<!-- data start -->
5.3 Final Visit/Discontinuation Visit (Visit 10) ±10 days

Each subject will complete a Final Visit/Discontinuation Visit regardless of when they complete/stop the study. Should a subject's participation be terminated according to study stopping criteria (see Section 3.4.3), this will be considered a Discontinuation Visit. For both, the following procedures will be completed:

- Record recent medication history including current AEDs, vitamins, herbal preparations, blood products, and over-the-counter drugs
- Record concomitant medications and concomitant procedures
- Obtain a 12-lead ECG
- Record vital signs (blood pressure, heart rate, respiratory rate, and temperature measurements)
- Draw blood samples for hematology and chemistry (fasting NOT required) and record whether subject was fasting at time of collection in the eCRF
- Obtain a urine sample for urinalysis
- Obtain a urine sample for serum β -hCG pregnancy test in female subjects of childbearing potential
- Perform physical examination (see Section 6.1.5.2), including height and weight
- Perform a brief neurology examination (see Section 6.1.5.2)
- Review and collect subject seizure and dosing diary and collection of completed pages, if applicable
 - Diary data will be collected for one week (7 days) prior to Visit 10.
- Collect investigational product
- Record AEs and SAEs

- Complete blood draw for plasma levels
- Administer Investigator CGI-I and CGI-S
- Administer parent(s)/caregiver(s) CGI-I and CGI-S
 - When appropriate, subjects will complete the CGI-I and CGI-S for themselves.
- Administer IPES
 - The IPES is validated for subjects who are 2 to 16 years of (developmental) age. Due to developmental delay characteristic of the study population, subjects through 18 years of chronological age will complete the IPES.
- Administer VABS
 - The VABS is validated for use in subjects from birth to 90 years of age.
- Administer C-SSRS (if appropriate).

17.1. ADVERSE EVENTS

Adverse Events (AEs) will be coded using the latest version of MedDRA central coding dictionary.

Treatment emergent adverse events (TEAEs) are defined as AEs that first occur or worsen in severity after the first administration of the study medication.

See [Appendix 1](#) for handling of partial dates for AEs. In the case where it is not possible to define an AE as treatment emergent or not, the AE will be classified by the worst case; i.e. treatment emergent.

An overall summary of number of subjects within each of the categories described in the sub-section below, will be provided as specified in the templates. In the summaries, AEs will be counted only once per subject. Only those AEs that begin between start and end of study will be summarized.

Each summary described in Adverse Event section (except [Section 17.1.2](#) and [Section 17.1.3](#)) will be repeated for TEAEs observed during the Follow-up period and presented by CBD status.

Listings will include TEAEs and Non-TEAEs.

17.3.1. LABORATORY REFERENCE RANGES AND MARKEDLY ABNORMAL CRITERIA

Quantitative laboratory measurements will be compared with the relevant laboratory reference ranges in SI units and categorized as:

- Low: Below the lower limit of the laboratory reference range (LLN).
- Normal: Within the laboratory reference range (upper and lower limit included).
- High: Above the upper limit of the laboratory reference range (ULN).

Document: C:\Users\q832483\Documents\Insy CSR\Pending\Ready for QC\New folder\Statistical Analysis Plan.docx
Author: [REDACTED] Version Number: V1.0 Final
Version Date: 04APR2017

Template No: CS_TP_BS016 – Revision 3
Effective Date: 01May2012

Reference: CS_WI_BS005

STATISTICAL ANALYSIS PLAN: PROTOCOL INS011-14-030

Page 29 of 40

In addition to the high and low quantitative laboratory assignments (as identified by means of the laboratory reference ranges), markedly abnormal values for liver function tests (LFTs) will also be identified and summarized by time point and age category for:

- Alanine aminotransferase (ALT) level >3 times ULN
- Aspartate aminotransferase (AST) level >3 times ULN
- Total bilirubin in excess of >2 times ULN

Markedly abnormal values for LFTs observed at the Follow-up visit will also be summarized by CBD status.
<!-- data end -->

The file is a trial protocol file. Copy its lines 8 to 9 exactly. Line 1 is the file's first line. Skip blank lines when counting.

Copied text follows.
- Obtain a urine sample for urinalysis
- Obtain a urine sample for serum β -hCG pregnancy test in female subjects of childbearing potential